Wimer et al. (2013) have estimated annual SPM thresholds going back in time to 1967, using available ASEC historical data. They have also constructed SPM thresholds that are anchored in current living standards and adjusted them backward in time only by inflation, as well as thresholds that are anchored in 1967 and then adjusted forward only by inflation. Though the SPM was designed to be a relative measure, whether to measure poverty in relative or absolute terms for purposes of historical analysis is an unsettled question. We use an anchored SPM (an absolute measure) here and in our analysis in Chapter 4 of the effects of changes in the labor market, family structure, and government programs on child poverty over time, because this measure allows us to abstract from changes in living standards. We anchor the measure in recent (2012) living standards to make it as comparable as possible with the TRIM3-SPM poverty estimates presented elsewhere in this report, which focuses on the current period.16Appendix D, 2-10 provides further discussion and illustration of child poverty trends using anchored and unanchored SPM measures.
Figure 2-11 shows both OPM- and anchored SPM-based child poverty rates from 1967 to 2016. As noted before, over this period OPM-based child poverty rates increased from 16.6 percent to 18.0 percent, while the anchored SPM indicates that child poverty actually decreased by nearly half—from 28.4 percent to 15.6 percent.17 SPM poverty rates are higher than OPM poverty rates in the earlier years of the period in part because of the higher SPM threshold and (to a lesser extent) because during that
16 These estimates were taken from a study (Wimer, 2017) commissioned by the committee for this report. Due to the relative nature of the SPM, historical changes in poverty could be at least partly due to changes in poverty thresholds (Wimer et al., 2013). Anchored measures of poverty apply current poverty thresholds to historic data by adjusting for inflation to isolate changes in family resources from changes in living standards. For more information, refer to Wimer et al. (2013).
17 As explained in Fox et al. (2015), an SPM poverty line anchored in 1967 living standards and subsequently adjusted for inflation annually yields estimates of poverty reduction that are similar to estimates anchored in current living standards and adjusted backward for inflation, like those reported in the figures and text.
period the tax system took more income from poor families with children than these families received from government as in-kind benefits. As we show in Chapter 4, much of the decline in SPM-based child poverty is due to increasingly generous government benefits. Because it does not count benefits from the Earned Income Tax Credit, SNAP, public housing, and housing vouchers, OPM-based child poverty rates include only cash transfers (like Supplemental Security Income [SSI] and the cash portion of TANF) and therefore fail to consider the largest portion of the social safety net. Consequently, trends in the OPM are not useful for drawing conclusions regarding changes in the well-being of children in the United States.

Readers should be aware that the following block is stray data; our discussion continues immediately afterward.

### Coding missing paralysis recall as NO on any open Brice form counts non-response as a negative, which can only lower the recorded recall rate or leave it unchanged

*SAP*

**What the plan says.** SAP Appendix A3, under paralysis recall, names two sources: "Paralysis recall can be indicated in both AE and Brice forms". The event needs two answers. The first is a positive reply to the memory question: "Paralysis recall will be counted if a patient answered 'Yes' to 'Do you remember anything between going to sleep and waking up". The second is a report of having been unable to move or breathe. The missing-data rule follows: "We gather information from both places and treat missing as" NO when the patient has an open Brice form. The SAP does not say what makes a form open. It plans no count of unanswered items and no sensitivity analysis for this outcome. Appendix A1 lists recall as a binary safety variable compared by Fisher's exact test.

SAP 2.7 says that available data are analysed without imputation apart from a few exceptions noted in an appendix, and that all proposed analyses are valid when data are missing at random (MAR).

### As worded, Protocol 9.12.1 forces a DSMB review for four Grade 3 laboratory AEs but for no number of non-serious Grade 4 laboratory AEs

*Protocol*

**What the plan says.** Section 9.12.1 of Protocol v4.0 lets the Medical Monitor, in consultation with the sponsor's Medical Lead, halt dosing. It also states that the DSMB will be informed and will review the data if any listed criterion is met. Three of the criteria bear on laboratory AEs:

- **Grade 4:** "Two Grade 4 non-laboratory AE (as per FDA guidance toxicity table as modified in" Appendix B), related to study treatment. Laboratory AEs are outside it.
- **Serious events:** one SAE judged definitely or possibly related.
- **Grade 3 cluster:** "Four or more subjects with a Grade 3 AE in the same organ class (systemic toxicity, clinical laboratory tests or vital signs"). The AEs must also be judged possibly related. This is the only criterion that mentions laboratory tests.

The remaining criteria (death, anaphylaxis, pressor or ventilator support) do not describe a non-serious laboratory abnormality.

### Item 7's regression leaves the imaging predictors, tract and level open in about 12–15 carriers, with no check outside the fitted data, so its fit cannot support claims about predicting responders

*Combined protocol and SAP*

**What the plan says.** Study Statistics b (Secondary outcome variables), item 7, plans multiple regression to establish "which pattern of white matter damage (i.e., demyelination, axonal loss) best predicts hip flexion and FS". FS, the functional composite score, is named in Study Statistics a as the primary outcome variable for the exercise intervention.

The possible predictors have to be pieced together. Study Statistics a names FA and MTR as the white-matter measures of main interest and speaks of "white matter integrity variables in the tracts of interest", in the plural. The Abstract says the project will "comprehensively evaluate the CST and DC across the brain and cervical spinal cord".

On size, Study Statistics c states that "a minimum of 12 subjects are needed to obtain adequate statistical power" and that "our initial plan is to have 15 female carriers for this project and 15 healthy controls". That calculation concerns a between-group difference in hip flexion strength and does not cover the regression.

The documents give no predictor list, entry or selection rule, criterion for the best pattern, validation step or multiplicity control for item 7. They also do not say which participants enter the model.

An alternative is to construct SPM poverty thresholds based on changes in living standards rather than inflation; this “historical SPM” also shows a substantial decrease in child poverty, but the decrease is only about half as large, or 25 percent (see Figure 2-15 in Appendix D, 2-10). The decrease in poverty is smaller because living standards at the 33rd percentile of the income distribution have increased over the last half-century by more than the cost of living. Figure 2-12 depicts historical trends in anchored SPM-based child poverty, near poverty, and deep poverty rates. As with the basic (under 100%) SPM poverty measure, shown in Figure 2-11, deep poverty rates had fallen by 2016 to nearly half of their 1967 levels. In the case of the line drawn at 150 percent of SPM, poverty rates fell by nearly 40 percent between 1967 and 2016. Strikingly, most of these three sets of declines occurred prior to the year 2000. It is also worth noting that SPM-based poverty rates declined for all three racial/ethnic groups: for Whites, Blacks, and Hispanics. (Historical trends in OPM- and SPM-based child poverty rates by race and ethnicity between 1970 and 2016 are presented in Appendix D, 2-8.)
CONCLUSION 2-5: When measured by the Official Poverty Measure, poverty rates changed very little between 1967 and 2016; by contrast, when measured by the anchored Supplemental Poverty Measure (SPM), they fell by nearly half over that period, due to the increases in government benefits. SPM-based rates of deep and near child poverty declined as well over the period, both overall and across subgroups of children defined by race and ethnicity.
Over the past several decades, researchers have developed the capacity to analyze child poverty across countries by using comparable microdata. The two most widely used sources of international data are the Luxembourg Income Study (LIS), which allows analysts to work with the microdata, and
the Organisation for Economic Co-operation and Development (OECD) poverty and income database, which is more up to date but provides only country-level statistics and relative poverty measures.
Early staff and committee discussions with the sponsors of this report revealed a particular interest in comparing child poverty rates across a subset of OECD English-speaking nations: Australia, Canada, Ireland, the United Kingdom, and the United States. These countries have income support systems that differ from those found in central and northern Europe, including Scandinavia (Esping-Anderson, 1990). Three of them are large and diverse nations (Australia, Canada, and the United States), while the other two (Ireland and the United Kingdom), though smaller in size, still exhibit some geographic and ethnic heterogeneity. We gauge
the comparative effectiveness of anti-poverty programs across these same countries in Chapter 4.